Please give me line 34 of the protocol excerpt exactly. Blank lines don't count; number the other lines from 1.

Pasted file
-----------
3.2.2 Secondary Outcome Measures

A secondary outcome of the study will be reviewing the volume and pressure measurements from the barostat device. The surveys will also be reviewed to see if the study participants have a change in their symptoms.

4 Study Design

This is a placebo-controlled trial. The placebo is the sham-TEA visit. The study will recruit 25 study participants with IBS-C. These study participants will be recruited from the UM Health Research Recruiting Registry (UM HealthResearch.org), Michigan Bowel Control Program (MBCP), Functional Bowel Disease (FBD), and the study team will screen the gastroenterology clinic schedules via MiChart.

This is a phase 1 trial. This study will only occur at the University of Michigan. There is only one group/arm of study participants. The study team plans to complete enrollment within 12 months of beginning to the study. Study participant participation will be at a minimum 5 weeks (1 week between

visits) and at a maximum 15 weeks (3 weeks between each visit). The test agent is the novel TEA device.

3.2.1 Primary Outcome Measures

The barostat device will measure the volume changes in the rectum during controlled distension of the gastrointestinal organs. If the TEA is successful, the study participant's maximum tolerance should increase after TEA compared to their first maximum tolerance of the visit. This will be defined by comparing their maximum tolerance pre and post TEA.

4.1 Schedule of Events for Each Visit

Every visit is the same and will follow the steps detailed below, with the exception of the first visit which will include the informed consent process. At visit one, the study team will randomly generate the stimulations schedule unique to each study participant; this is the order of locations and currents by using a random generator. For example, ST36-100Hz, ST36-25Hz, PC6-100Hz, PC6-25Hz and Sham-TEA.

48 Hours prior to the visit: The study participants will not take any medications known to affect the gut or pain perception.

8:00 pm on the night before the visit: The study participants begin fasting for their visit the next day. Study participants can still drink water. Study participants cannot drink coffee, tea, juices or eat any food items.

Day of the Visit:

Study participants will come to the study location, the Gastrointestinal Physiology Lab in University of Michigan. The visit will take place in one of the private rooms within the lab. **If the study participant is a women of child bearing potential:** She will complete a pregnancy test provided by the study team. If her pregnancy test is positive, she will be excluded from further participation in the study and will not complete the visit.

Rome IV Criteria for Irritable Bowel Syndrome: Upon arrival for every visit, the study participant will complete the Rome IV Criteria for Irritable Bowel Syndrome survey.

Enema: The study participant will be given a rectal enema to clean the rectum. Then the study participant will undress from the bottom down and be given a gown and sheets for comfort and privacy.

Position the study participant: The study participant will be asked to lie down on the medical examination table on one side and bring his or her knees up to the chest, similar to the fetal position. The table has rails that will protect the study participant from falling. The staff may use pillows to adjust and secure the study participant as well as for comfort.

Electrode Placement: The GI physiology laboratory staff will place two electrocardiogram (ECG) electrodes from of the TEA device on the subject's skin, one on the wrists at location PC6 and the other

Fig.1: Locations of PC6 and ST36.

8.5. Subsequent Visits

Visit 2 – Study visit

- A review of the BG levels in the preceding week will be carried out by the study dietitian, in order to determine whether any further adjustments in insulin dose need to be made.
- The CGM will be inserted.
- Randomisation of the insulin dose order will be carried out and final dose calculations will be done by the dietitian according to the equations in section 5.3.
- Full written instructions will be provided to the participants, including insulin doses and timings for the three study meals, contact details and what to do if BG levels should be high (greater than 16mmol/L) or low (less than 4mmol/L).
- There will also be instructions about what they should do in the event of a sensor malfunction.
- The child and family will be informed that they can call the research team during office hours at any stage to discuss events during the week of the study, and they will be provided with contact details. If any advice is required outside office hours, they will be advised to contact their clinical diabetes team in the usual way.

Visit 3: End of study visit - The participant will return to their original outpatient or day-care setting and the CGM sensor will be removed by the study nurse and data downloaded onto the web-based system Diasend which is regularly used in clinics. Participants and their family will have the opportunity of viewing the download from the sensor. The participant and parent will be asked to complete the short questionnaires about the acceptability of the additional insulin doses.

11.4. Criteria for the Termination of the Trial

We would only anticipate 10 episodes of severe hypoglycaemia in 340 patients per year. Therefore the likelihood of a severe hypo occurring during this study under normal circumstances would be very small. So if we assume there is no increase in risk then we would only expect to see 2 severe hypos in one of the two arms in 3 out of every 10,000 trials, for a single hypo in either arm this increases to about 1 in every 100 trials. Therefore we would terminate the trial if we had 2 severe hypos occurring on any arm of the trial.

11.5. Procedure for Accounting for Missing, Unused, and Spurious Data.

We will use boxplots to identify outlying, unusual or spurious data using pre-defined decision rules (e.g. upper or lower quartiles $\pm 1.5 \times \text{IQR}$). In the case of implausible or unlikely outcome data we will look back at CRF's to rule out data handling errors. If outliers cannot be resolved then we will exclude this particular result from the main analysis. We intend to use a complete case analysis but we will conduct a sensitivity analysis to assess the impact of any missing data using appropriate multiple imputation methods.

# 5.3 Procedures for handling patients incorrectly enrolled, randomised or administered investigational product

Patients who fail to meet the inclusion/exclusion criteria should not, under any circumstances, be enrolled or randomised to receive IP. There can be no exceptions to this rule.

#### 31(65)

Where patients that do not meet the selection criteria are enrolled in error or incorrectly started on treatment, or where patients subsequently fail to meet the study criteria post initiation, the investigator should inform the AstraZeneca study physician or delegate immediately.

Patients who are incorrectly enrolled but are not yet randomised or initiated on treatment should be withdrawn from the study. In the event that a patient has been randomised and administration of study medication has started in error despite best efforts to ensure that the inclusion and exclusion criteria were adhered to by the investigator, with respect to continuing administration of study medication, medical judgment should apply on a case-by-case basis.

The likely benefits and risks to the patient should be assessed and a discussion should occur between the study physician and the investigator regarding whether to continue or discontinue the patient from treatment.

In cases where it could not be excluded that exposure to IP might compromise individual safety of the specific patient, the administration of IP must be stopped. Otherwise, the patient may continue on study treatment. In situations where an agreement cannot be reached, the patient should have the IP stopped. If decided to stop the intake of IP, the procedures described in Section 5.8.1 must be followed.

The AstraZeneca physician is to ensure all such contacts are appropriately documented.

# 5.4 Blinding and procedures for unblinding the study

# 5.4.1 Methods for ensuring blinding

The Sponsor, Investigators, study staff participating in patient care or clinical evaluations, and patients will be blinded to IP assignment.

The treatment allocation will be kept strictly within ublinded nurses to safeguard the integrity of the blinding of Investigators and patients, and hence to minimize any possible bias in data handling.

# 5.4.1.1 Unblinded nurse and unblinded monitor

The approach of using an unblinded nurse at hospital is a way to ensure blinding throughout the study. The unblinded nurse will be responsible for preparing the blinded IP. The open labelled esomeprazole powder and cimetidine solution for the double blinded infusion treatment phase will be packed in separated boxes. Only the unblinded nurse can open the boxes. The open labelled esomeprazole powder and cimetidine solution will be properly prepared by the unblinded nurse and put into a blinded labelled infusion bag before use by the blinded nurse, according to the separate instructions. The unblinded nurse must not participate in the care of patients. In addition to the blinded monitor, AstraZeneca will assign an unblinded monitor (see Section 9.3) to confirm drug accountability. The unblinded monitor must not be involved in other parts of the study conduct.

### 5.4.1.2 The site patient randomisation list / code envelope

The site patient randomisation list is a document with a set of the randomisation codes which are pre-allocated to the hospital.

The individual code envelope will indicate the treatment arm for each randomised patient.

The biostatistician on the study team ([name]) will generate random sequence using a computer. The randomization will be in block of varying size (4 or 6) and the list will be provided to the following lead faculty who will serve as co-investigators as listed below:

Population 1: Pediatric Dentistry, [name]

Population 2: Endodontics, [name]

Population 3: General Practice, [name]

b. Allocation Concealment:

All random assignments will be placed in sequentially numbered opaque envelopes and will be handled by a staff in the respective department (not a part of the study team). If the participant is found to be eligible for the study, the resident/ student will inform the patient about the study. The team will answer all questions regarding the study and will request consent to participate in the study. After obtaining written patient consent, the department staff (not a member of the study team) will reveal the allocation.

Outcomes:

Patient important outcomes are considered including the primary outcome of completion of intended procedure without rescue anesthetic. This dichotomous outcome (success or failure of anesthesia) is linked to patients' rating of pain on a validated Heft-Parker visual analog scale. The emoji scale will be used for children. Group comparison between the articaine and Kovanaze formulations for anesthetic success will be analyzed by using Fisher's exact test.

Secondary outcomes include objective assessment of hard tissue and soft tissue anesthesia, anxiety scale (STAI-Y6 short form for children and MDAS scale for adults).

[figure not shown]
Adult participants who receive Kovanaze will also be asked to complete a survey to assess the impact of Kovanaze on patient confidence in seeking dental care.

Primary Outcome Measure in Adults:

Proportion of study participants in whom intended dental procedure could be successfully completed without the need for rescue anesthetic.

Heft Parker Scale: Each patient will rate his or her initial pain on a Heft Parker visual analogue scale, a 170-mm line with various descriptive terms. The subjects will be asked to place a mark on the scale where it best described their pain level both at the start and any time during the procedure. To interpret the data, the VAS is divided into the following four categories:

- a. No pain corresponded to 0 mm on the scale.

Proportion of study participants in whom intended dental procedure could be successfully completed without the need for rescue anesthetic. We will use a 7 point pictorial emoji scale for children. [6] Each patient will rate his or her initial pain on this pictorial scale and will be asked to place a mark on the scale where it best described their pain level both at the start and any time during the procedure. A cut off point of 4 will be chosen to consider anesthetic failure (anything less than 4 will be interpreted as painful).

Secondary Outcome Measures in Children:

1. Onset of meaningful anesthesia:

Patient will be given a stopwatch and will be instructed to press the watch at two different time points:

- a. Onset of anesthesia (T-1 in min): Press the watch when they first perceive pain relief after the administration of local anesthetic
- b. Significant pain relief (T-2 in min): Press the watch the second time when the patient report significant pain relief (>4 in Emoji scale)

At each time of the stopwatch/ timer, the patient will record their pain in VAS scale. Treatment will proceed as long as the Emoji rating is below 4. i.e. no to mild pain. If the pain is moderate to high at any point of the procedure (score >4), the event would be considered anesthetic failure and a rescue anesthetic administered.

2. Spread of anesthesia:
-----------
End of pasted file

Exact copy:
Patients who fail to meet the inclusion/exclusion criteria should not, under any circumstances, be enrolled or randomised to receive IP. There can be no exceptions to this rule.